Tuesday, July 26, 2011
Libby and I got a chance to be part of Ralene Burke's Character Tour. Go check it out! To switch things up, Libby interviewed me about writing--though it turned more into smart-alecky banter than an interview! ;)
Monday, July 25, 2011
An article my friend Mary posted on her blog a few weeks ago, my review of Alpha Redemption, plus beta-reading a fellow author's manuscript, and I've got artificial intelligence on the brain (pun intended). ;) Here are a few of my (albeit slightly scattered) thoughts.
The biggest questions in my mind since reading Alpha Redemption are, could artificial intelligence come to believe in God? And, once that being believed in God, could it have a personal relationship with God and gain a soul?
I think that any being capable of thought and reason could decide to believe in God. In Alpha Redemption, Jay does it in his own way--he reads, researches, and finally concludes that it is quite reasonable to believe in God.
What I'm not sure about is whether or not Jay could have had a personal relationship with Jesus Christ and. As for gaining a soul, I think only God-created creatures could have a soul. But a personal relationship? My gut says probably not, though I'm still reasoning it out. That doesn't mean that I'm going to run from books that portray that. Such fiction often raises interesting questions and I enjoy the chance to ponder them. After all, isn't that what my favorite genre is all about--speculation?
Another question is one that Mary raised in her blog post. Can AI machines develop emotions?
As I pointed out on that comment thread, as long as it doesn't turn into an evolution thing, I think it's fine. In Star Trek, an AI named Data eventually gets an emotion chip that makes him about as emotional as a girl going through puberty. It's hysterical! And I think it's perfectly fine, if not exactly plausible (I mean, really, how in the world would anyone get emotions on a computer chip?) because he was built with the capabiltiy of developing emotions. The same for Jay in Alpha Redemption.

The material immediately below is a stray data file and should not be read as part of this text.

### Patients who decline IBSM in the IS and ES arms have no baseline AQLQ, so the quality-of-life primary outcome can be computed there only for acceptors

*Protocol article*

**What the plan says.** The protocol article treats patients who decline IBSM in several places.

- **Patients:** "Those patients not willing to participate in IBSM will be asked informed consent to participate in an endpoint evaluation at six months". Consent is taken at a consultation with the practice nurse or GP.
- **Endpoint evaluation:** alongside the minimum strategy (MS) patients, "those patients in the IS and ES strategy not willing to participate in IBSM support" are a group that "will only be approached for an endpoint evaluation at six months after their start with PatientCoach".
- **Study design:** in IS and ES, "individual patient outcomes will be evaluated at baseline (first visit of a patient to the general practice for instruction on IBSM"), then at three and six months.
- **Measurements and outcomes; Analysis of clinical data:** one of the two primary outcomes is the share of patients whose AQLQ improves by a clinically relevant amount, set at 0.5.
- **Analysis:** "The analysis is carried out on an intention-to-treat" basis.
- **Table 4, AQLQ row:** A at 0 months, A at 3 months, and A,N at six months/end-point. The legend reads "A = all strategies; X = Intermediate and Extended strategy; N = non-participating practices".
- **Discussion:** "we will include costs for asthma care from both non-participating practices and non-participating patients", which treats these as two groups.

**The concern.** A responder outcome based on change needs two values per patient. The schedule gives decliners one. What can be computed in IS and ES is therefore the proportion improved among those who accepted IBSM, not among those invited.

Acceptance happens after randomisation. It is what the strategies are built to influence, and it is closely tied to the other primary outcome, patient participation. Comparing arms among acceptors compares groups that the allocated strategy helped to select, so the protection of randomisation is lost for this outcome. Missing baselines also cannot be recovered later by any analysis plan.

Where it gets problematic for me (though again, it still wouldn't make me run from a story) is when the AI evolves into something it wasn't programmed for--like Sonny from I, Robot, who developed emotions without aid from his programming.
So there you have it--disjointed and not-so-deep thoughts on AI. What do you think about the questions I raised?
Monday, July 18, 2011
Hey everyone! Last week I reviewed a great science fiction book, Alpha Redemption, and today, I'm pleased to share an interview with the author, P. A. Baines!
How do you get ideas for stories? Specifically, how did you get the idea for Alpha Redemption?
It's hard to say where my ideas come from. I tend to daydream quite a lot, especially during my daily commute. I cycle to work, which means I'm doing nothing constructive for almost two hours each day. I've taken to listening to audio-books while I cycle, which means I actually do most of my reading during my commute. I listen to the Bible on the way in and a novel or something else on the way out. The only problem with listening to novels is I find my mind tends to wander more than if I were reading a physical book. Sometimes, just the act of listening to a story will set my mind off on a tangent and I will start thinking of a story of my own. The idea for Alpha Redemption came while I was following a debate between a group of atheists and Christians. Someone suggested that belief in God is illogical. That got me thinking about what a purely logical creature (such as a sentient computer) would make of God. Would such a creature see belief in God as illogical? I then saw a computer and a man debating the existence of God but, instead of having the man trying to convince the machine, I saw it unfolding the other way around. The next step was to think of a scenario in which a man and a sentient machine could be stuck together for a long time with plenty of opportunity to talk. What better place than a spaceship on a long-distance voyage?